However, the book offers plenty more ideas than that for readers to sink their teeth into.
It was lots of fun and somehow we had managed to choose the only day of the week that turned out to be sunny!
I love to see an army of solar cookers all working away together.
Lynda made these ingenious frankfurter cookers (I think they are from recycled Pringles containers?)
We were so hungry by the time the food came out, that we all forgot to take photos. About three quarters of the way through the meal I stopped and managed to get a bit of the wreckage ...
It was a lovely day. I even scored a nice new red cardi, as Free brought along a huge bag of un-needed clothes to share.
It was great to finally get to see Nikki's impressive garden, after reading and hearing so much about it. Maybe Free will have to hold the next solar cook-up so I can have a nosey at hers too. :) (Lynda's gardens I'm familiar with already - and they have been beautiful for as long as I've known her. I still have fond memories of that fresh-off-the-vine grape juice ...)
I just got this comment from Pip in Kerikeri, about separating honey from its wax comb. It's so useful that I'll cut and paste it in here, since I know things in the comment section often get missed: Hi Johanna, we have just removed the frames from our hive. To start with we score the surface of the honeycomb, to open up the comb, with a normal fork. Then we leave it to drip into a bucket overnight. Most of the honey flows out this way and if there is any left we still want then we squeeze it. Enjoy, its so much fun!
Lastly - a quick plug for Peanutbutterland peanut butter - available through Nature Foods. This is lovingly and labour-intensively made by a guy in Kapiti. (At least I think it's Kapiti. Hopefully someone will correct me if I'm wrong.) And it truly is the best peanut butter ever. It's not just ordinary home-made peanut butter. It's gone through a whole soaking and drying process, and been mixed with coconut oil, so it's way more nutritious and digestible than 'regular' peanut butter.
The reason I mention it in a post about honey is that my son and I have become addicted to having it with honey!
We don't have the room to keep bees, but even if we did, and I was prepared to put the time and effort in, I don't think I would. I LOVE the idea of it, but whenever I've read those 'Is Beekeeping For You' articles - there is one sticking point. Beekeepers get stung. (I know, I know, it makes no sense - I've given birth to two children, but I'm scared of the pain of a bee sting.)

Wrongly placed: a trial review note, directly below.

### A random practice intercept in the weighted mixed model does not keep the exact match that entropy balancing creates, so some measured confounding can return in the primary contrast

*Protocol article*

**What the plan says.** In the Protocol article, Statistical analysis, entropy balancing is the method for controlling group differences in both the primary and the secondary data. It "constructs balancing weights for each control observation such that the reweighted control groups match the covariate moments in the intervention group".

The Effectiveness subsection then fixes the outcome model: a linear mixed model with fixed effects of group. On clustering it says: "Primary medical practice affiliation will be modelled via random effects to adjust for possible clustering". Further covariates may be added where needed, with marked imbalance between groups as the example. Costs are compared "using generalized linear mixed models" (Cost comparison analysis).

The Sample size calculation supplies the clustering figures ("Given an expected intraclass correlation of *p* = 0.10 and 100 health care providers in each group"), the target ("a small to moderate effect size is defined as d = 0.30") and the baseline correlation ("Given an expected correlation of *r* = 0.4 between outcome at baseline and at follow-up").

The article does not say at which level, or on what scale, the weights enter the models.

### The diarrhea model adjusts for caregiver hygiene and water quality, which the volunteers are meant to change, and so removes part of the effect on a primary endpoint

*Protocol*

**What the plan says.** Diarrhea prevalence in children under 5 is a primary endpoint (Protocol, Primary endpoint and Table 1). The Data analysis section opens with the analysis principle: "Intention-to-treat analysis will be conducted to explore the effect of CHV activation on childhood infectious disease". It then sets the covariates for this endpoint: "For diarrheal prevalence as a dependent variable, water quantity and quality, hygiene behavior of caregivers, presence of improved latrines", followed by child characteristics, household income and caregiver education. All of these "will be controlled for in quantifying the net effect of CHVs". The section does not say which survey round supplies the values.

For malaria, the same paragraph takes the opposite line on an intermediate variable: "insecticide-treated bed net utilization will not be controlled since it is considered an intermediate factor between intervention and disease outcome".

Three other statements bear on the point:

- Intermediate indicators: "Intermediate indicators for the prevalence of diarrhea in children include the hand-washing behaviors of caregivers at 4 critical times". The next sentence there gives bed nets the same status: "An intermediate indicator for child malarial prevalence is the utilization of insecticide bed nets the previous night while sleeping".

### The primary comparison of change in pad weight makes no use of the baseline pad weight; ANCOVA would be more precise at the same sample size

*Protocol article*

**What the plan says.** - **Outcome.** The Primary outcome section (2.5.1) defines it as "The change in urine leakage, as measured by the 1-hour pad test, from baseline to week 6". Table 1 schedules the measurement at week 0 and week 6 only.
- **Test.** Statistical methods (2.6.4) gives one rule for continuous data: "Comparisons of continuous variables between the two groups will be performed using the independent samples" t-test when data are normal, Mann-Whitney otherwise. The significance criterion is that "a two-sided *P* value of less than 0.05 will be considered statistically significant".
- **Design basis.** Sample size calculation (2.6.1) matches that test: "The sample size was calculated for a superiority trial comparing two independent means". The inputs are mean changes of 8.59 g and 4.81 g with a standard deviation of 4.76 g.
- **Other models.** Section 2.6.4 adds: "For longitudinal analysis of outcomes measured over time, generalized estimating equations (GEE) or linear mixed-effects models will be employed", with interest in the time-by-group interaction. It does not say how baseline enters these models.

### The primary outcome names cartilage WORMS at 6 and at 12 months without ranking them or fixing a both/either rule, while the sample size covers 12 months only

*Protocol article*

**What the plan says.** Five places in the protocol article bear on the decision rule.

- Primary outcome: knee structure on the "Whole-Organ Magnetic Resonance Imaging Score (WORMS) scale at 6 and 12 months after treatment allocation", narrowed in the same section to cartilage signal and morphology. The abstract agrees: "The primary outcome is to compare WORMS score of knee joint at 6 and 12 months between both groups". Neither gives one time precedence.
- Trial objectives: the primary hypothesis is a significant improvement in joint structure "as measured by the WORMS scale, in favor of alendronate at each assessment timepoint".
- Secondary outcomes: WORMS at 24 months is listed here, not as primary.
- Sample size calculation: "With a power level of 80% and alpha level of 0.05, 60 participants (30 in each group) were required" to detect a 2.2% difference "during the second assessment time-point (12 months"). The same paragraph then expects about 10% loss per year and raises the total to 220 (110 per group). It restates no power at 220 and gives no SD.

Having resigned myself to never producing my own honey, this might be the next best thing - buying complete frames of raw comb honey, and doing my own processing.
You see, Deb and Ian at Nature Foods have just started supplying some delicious locally grown honey from 'Windy Bottom Farm'. If you haven't seen the Nature Foods website, take a look. There are all sorts of interesting, healthy, and yummy foods there. (They may not have put the honey up yet, but just enquire if you're interested.)
Some of the Windy Bottom Farm honey that they stock will be raw, some finely filtered, and some coarsely filtered - depending on what's available at the time.
I've got us some finely filtered manuka honey, some coarsely filtered kamahi honey, and of course that raw frame, which the grower says was 'collected in the Battle Hill area and so will be a mixture of pasture (clover) and bush honey, with probably also a high manuka content.' It is absolutely oozing with honey, and our entire household has been tasting the drips, and exclaiming over their heavenliness. I have no idea why, but it is so much yummier than 'ordinary' honey.
My son may have nailed it when he said, 'Actually THIS is ordinary honey, and the stuff you buy in containers in a shop isn't. That's why this is yummier.'
Well, wish me luck with my processing. These are the grower's instructions:
The raw honey can be separated from the comb by squeezing the honeycomb in your hands over a collecting vessel (bowl) and the honey will run through your fingers to the bowl and you will be left with a lump of wax in your hand. This is how it's still done in some countries in South America.
If anyone reading this has done it before and has any tips - I'd love to hear them!
The frame weighs about 3kgs. I can't wait to see how much honey and how much wax I get from it. I'm looking forward to the wax almost as much as the honey, and yes, every one will be getting home-made balms for birthday presents during 2009!
Until a few days ago, I had never been offered a free worm farm. But over the past week I have been offered - out of the blue - not one, but two, on completely separate occasions by completely unrelated friends.
I guess it's the season for it?